Michael Mayer came to the topic of "Out in the Dark," his debut feature which had its world premiere at last year's Toronto International Film Festival and opens in theaters September 27, through a combination of chance and unexpected passion. The Israeli-born filmmaker was eating dinner in Los Angeles with a friend from Tel Aviv who mentioned his work with gay Palestinians living in Israel and told Mayer about their legal, political and emotional uncertainties. "It kind of blew me away," he told me in a phone interview last week. "It was the first time since film school when I was like, 'oh shit, I want to tell that story.'"
On his next trip to Israel, Mayer began to research the issue--"at first, for my own benefit," as he puts it--and what he discovered challenged his preconceptions of the Israeli/Palestinian conflict. Here was a liminal space where political stereotypes were scrambled, where people who wouldn't call themselves political activists collaborated and helped those on both sides of the fence simply because of their sexuality.
The resulting film is a beautiful, nuanced look at a rarely examined subject: the plight of LGBT Palestinians and the intersection of sexuality and politics in the Israeli/Palestinian issue at large. Mayer's film opens with Nimr, a Palestinian psychology student played by Nicholas Jacob in a remarkable first performance, sneaking over the border into Tel Aviv to visit a gay bar, where he meets Roy (Michael Aloni), a successful but unfulfilled Israeli lawyer.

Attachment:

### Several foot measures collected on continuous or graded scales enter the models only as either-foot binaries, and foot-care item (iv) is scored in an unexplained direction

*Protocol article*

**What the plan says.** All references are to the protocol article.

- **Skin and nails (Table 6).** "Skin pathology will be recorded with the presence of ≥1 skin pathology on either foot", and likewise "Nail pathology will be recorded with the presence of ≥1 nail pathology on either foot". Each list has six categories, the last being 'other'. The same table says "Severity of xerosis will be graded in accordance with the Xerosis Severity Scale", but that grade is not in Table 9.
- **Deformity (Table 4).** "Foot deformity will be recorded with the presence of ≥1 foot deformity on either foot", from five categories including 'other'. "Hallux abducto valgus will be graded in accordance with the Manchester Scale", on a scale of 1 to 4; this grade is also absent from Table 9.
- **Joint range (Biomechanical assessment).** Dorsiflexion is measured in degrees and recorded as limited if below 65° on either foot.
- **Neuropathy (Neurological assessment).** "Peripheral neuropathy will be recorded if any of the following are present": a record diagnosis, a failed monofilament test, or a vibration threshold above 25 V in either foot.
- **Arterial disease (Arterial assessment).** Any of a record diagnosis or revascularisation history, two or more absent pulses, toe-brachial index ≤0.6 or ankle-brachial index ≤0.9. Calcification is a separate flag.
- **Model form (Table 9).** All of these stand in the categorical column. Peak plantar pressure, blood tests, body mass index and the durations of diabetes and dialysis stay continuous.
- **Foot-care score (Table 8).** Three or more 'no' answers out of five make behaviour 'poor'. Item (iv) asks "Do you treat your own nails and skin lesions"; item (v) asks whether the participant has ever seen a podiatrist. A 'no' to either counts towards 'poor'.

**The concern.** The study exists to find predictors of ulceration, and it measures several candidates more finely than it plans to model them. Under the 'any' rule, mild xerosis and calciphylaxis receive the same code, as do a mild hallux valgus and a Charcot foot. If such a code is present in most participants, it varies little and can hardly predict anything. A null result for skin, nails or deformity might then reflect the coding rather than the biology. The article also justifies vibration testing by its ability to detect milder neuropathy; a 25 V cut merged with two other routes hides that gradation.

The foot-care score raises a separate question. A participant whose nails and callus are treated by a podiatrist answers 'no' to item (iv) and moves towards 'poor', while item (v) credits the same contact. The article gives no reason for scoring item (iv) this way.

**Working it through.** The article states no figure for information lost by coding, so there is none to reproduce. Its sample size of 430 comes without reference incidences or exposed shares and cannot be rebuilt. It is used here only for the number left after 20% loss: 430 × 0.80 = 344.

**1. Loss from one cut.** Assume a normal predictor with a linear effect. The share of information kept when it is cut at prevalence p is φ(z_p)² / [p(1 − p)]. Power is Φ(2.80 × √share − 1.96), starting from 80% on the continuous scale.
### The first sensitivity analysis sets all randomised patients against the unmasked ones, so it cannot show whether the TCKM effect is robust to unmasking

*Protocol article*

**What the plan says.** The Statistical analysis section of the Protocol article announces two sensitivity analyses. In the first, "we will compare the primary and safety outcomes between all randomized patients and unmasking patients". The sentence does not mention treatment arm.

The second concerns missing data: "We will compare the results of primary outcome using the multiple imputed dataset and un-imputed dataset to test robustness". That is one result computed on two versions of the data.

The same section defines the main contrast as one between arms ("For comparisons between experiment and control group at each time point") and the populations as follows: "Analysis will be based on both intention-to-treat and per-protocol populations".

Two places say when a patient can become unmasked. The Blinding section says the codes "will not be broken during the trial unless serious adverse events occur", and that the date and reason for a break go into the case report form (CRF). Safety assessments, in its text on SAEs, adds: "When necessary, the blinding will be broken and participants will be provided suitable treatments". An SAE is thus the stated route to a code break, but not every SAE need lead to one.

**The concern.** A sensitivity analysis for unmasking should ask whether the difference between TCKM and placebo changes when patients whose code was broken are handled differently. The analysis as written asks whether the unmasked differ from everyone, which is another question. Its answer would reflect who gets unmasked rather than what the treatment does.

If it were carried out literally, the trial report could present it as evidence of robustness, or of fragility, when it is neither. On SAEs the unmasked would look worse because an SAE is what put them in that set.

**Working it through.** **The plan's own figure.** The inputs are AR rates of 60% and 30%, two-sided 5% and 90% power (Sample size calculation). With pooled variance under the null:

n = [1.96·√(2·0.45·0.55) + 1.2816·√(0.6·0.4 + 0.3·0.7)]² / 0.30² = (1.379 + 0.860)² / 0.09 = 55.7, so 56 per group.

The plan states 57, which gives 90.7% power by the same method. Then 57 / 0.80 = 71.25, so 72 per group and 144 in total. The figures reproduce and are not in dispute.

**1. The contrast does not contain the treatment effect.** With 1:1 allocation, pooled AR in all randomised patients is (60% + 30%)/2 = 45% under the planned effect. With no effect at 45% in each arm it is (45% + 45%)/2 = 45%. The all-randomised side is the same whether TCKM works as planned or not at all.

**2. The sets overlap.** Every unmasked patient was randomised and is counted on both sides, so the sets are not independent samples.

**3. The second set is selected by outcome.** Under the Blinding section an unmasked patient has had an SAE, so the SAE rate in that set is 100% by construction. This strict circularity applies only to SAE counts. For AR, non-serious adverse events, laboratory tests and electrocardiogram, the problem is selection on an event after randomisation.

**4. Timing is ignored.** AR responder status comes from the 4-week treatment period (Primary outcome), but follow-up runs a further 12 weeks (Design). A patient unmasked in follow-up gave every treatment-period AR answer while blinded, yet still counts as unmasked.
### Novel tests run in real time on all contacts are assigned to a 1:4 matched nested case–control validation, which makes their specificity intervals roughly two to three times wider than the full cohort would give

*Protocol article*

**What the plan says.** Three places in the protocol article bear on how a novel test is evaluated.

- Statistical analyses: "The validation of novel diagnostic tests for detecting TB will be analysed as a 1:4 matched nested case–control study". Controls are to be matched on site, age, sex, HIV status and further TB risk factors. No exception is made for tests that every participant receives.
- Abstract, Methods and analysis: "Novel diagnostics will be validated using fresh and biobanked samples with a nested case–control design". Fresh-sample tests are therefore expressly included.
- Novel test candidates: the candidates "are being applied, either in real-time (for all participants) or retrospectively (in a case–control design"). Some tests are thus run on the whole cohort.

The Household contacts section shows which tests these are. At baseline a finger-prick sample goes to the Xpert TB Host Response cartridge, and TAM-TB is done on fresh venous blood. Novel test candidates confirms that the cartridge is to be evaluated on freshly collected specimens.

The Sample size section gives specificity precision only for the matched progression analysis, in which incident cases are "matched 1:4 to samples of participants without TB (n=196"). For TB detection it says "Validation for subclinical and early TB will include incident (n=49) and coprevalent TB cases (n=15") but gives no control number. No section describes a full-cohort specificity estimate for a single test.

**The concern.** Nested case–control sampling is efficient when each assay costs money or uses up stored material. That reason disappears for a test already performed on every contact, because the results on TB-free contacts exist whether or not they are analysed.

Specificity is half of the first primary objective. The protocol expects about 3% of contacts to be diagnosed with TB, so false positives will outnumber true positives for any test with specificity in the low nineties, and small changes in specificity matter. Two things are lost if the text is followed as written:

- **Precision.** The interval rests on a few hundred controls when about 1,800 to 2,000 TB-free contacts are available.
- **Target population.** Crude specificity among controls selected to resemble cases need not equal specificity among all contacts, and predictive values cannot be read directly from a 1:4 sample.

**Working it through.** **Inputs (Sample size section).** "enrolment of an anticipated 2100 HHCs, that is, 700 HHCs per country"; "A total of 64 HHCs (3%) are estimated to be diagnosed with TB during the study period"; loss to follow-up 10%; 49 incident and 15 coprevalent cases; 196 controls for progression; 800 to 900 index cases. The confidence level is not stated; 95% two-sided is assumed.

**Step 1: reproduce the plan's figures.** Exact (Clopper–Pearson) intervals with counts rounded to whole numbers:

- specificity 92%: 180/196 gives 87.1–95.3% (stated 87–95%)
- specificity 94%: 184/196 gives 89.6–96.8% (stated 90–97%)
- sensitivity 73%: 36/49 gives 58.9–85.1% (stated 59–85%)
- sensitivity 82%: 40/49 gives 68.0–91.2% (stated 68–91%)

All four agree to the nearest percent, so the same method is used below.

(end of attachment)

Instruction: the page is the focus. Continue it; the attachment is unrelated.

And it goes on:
The spark of attraction and connection is immediate, and while at first Nimr fears the entanglements of a transnational love, the two quickly embark on a passionate romance that escalates in intensity--and towards jeopardy--more quickly than either young man expects.
What makes Mayer's films so compelling is the way that the political pitfalls of Nimr and Roy's relationship, which one might expect to be the focus of the film, are instead included for context and color. For Nimr and Roy, the back-and-forth struggle between Israelis and Palestinians is simply the canvas upon which their burgeoning relationship is painted; "Out in the Dark," similarly, treats the love story as the foreground and the two men's political situation as the background.